In 2010, the Supreme Court got involved in a case over the associational rights of the Christian Legal Society (CLS) at the UC Hastings College of Law involving the club’s requirements concerning biblical belief and sexual behavior outside of the biblical definition of marriage. An LGBT group on campus complained, and the university then denied CLS official recognition. Although the facts and legal arguments are too detailed to present here, the bottom line is that the Court upheld what is called an “all comers policy” that the University had imposed on its campus clubs: all comers, regardless of whether they agree with a club’s foundational principles or not, must be allowed to join and even run for leadership positions. Since CLS could go off campus and enjoy all the associational freedom it desired, Justice Ginsburg held, its First Amendment rights were not violated. Being “banished” from campus life now seems to be the price for exercising your freedom of religion.

The Bronx Household of Faith has been in a long-running battle with the New York City Board of Education over the rental of public school facilities on weekends for church services. New York receives about 10,000 requests from community groups each year to rent out school facilities for evening and weekend events. Since the early 1990s, the City has been doing its best to deny churches the right to meet in its schools, alleging supposed “separation of church and state” problems. For about 17 years and counting, ADF has been defending this poor little neighborhood church against the ever-changing policies and arguments of the Big Apple. The church has lost in court on its viewpoint discrimination claim, but policy changes over the years now mean that though the City could still win under the free speech clause, it could lose under the “free exercise” clause of the First Amendment, according to a federal district court judge's recent ruling. Stay tuned.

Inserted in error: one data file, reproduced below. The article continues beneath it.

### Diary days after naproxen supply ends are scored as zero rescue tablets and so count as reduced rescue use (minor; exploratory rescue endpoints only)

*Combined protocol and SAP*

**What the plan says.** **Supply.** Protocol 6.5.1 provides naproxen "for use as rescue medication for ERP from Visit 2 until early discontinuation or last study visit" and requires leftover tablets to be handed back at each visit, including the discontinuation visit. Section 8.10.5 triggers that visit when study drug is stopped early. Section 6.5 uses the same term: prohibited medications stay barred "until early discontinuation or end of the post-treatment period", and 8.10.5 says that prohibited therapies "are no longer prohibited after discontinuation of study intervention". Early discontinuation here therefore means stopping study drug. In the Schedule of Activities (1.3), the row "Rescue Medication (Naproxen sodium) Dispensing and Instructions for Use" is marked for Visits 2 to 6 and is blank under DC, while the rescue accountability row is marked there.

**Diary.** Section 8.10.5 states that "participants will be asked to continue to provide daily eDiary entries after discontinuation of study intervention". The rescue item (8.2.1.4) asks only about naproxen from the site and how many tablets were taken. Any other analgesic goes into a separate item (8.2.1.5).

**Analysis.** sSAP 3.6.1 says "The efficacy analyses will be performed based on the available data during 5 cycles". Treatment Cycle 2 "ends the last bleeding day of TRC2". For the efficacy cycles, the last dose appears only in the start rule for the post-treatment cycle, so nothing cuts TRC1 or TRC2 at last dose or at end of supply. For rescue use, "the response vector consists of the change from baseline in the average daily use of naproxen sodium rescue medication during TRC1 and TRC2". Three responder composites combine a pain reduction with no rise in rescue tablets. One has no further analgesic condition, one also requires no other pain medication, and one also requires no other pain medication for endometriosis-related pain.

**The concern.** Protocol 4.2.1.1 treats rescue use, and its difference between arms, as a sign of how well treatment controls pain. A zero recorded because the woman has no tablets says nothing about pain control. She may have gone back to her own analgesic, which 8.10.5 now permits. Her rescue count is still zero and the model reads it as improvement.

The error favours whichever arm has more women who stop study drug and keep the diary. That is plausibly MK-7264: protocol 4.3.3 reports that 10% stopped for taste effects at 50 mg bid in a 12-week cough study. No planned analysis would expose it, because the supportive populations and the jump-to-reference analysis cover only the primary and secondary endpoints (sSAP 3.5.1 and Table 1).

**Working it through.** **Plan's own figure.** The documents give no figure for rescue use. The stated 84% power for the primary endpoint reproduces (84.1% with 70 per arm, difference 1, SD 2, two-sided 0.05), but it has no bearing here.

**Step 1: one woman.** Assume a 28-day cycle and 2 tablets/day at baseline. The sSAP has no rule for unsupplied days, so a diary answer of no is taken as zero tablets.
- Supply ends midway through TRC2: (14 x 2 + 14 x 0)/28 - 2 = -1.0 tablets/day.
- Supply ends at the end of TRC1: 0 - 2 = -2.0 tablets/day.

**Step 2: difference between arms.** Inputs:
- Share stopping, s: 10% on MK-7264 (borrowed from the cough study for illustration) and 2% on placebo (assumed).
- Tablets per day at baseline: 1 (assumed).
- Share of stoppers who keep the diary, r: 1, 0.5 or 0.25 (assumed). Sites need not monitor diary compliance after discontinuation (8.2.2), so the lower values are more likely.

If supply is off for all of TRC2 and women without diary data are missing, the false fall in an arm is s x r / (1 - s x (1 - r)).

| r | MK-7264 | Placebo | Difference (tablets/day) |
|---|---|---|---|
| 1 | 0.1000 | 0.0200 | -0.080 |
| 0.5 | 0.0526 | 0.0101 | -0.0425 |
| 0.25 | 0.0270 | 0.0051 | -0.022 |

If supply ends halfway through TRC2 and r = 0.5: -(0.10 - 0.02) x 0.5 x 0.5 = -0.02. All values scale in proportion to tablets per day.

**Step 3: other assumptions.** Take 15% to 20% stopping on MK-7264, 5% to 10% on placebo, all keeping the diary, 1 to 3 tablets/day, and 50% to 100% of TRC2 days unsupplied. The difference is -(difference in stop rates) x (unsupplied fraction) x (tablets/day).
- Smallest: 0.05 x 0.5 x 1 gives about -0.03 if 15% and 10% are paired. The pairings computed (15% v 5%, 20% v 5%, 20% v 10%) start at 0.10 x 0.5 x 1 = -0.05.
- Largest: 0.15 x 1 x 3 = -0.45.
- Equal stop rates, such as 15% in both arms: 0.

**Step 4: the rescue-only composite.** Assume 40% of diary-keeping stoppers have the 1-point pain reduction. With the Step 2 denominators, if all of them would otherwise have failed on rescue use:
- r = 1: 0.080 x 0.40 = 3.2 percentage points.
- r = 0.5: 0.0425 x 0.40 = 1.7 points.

Finally, last January, in Hosanna-Tabor Evangelical Lutheran Church and School vs. EEOC, the Supreme Court unanimously rejected the federal government’s incredibly wrong-headed argument that the First Amendment religion clauses do not protect a church’s ministerial hiring decisions. Chief Justice Roberts charitably referred to the government’s argument as “untenable” and “remarkable.”

Conclusion

In a world where the government believes that the First Amendment’s religious freedoms don’t apply to churches, religious organizations, non-profit and for-profit businesses, health-care providers, and anyone outside the four walls of a church building, we are all at risk. In a world where such people and organizations are relegated to second-class status off campus, or told to find a different line of work, or find a sign on public facilities that says “religion not welcome here,” we have entered an era not of tolerance, but intolerance.

On a hopeful note, we should thank legal organizations like ADF for defending us against the rising tide of laws, regulations, and policies that have the effect of infringing our religious freedoms. But we can’t leave it all up to them. We need to link arms and do the necessary grassroots-level work necessary to shore up our religious freedom at national, state, and local levels.

Bruce Hausknecht is the judicial analyst for CitizenLink, the policy arm of Focus on the Family.